[Skip to Content]
Access to paid content on this site is currently suspended due to excessive activity being detected from your IP address 35.175.248.25. Please contact the publisher to request reinstatement.
[Skip to Content Landing]
Article
July 1961

Digital Computer as Aid to Differential Diagnosis: Use in Hematologic Diseases

Arch Intern Med. 1961;108(1):56-72. doi:10.1001/archinte.1961.03620070058008
Abstract

Introduction  The rapid increase in the volume of information used by practicing physicians in the performance of diagnosis and therapy has made it more and more difficult to keep informed of developments in numerous medical fields. As a result it has become necessary for physicians to focus their attention on increasingly narrow areas of knowledge and specialization in order to retain maximum proficiency in practice. Problems involving memory, and correlation and transmission of information by physicians will undoubtedly continue to increase at a rapid rate. These may well cause further specialization of interests. Therefore, communication among physicians working even in closely related fields may be more difficult because of large areas of inefficiently utilized knowledge.The application of large-scale electronic computers for the processing of medical information should prove useful for the differential diagnosis of diseases, the storage and retrieval of medical history data, analysis of medical information, and as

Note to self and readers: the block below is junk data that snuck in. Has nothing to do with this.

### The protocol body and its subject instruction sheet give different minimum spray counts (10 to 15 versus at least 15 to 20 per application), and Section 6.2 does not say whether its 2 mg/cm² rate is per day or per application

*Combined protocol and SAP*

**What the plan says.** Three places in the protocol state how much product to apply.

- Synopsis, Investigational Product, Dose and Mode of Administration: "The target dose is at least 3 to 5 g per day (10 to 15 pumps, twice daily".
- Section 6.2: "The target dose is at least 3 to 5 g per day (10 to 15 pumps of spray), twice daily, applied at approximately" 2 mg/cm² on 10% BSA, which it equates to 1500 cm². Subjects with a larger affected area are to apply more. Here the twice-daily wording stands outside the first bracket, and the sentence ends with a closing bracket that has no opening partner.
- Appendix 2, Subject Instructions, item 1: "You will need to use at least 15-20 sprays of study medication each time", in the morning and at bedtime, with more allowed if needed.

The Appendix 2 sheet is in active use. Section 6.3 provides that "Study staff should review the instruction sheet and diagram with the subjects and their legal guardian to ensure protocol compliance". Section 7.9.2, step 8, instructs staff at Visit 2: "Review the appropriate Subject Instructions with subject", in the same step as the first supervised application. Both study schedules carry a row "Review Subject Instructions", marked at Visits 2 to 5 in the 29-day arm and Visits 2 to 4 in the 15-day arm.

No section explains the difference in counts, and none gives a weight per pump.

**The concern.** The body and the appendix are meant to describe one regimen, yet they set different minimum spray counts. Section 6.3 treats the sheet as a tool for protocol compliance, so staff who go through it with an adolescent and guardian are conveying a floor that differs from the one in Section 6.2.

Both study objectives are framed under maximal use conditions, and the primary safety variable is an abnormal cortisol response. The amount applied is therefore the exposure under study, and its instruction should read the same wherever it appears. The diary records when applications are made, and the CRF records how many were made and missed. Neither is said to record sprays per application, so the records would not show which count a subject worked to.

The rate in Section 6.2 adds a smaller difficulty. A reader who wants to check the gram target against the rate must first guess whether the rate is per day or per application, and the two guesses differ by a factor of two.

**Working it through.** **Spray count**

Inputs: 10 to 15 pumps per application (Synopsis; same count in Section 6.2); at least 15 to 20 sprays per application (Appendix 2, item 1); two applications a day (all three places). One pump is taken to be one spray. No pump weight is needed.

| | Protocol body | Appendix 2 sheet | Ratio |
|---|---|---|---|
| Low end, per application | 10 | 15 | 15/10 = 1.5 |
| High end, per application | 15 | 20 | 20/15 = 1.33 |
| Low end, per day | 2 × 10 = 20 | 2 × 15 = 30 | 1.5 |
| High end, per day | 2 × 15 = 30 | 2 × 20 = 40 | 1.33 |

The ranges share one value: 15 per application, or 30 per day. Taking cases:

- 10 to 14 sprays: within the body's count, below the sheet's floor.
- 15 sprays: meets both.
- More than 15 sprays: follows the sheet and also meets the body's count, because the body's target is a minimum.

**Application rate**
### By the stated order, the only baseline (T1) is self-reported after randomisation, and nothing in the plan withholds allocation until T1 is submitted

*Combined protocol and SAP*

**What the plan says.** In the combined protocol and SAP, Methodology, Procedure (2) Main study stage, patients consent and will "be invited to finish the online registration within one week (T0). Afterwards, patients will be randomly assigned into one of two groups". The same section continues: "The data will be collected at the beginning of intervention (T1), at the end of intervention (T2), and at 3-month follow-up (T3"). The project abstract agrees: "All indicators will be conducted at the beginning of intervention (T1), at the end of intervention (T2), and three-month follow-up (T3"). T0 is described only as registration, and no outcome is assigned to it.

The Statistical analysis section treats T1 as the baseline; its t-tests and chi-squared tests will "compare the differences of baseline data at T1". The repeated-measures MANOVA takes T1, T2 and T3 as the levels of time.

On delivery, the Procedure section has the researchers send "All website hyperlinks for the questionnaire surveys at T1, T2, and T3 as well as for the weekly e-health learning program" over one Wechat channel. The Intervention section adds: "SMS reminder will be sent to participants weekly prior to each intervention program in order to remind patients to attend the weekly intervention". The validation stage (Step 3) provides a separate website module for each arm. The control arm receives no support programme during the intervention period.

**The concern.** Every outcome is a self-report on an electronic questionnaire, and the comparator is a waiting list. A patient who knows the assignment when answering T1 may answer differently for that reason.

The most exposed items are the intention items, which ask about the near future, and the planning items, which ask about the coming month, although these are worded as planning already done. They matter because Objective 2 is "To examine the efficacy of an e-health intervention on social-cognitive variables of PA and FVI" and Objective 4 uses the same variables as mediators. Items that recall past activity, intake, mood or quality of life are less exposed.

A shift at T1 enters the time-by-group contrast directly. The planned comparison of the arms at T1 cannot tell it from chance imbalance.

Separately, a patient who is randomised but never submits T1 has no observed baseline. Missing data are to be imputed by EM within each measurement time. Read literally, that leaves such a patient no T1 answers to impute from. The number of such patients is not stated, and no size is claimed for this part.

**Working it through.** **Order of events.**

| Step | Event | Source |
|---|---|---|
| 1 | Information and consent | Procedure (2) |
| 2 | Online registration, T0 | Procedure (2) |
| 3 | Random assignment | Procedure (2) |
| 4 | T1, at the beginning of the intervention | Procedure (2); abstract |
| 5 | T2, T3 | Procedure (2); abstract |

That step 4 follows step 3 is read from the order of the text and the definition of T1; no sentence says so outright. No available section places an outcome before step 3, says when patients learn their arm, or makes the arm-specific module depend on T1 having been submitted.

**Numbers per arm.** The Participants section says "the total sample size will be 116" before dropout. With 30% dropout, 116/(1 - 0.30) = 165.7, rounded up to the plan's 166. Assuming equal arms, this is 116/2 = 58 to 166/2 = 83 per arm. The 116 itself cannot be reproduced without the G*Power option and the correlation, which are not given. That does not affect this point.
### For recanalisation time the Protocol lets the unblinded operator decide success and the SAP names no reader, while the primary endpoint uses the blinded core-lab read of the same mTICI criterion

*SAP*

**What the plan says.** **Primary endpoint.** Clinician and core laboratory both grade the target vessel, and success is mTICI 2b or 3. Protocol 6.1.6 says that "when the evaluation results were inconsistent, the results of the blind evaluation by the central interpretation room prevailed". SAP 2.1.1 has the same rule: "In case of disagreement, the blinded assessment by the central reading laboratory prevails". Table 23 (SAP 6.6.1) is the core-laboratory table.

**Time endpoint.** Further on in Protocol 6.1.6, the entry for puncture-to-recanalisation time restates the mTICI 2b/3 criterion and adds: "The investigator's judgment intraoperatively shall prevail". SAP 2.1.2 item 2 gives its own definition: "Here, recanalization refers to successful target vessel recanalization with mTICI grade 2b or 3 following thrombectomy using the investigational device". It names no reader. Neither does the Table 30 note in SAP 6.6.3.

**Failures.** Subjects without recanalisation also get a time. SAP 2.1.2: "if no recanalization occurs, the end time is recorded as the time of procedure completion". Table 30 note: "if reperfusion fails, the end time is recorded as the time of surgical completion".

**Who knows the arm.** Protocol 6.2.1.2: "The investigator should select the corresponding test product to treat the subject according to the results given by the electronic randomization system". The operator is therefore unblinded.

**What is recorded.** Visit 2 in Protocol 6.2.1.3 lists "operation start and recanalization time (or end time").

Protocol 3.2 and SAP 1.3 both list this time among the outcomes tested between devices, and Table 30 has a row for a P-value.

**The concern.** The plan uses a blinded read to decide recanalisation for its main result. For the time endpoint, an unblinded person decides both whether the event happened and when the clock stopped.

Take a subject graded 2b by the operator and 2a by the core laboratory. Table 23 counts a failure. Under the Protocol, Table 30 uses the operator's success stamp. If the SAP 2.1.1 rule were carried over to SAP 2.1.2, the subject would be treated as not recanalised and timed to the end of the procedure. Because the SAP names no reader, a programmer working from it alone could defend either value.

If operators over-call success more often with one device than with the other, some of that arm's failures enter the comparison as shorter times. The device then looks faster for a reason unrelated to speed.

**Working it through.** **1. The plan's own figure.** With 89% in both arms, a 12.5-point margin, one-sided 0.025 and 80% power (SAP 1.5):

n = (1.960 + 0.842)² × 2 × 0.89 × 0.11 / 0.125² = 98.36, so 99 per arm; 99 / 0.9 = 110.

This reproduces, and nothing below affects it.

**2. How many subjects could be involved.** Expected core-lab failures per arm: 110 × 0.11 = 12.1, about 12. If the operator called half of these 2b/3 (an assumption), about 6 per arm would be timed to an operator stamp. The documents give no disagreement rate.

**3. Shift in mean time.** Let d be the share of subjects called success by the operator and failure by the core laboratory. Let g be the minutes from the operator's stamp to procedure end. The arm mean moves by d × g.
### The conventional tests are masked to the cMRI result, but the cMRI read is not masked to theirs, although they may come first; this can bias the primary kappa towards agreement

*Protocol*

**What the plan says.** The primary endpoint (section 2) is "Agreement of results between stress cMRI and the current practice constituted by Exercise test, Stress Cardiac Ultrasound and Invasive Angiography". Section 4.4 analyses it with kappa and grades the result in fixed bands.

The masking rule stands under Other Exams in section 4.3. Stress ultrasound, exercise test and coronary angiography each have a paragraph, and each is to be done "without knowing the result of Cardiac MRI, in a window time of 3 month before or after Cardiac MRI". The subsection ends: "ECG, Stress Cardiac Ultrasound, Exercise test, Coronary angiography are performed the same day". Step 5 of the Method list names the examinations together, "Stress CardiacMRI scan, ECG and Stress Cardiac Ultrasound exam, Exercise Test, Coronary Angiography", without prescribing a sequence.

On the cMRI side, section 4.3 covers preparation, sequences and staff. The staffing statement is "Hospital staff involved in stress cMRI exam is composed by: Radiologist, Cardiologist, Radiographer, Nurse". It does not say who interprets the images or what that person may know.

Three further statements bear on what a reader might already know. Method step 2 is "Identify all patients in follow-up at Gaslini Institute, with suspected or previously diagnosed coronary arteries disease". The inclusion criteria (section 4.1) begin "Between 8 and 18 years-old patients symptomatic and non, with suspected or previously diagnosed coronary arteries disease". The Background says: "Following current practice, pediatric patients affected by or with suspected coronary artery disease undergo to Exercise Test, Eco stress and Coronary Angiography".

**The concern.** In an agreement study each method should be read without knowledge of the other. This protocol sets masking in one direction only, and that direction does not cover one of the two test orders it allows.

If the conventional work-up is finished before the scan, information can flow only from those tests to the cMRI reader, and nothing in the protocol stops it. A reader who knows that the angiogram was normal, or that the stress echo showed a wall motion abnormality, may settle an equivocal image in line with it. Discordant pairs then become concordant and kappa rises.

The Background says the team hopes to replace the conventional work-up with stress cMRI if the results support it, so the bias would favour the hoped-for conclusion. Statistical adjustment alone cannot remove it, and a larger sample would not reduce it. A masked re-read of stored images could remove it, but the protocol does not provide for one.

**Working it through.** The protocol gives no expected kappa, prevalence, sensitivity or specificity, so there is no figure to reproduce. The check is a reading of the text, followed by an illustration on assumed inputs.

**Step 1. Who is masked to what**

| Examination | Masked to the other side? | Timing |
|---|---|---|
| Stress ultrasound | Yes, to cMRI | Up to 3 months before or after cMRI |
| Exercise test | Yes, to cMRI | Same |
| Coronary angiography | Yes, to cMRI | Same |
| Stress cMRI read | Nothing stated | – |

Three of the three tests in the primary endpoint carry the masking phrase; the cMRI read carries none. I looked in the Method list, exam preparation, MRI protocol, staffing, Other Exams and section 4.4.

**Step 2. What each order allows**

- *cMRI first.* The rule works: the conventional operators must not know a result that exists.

×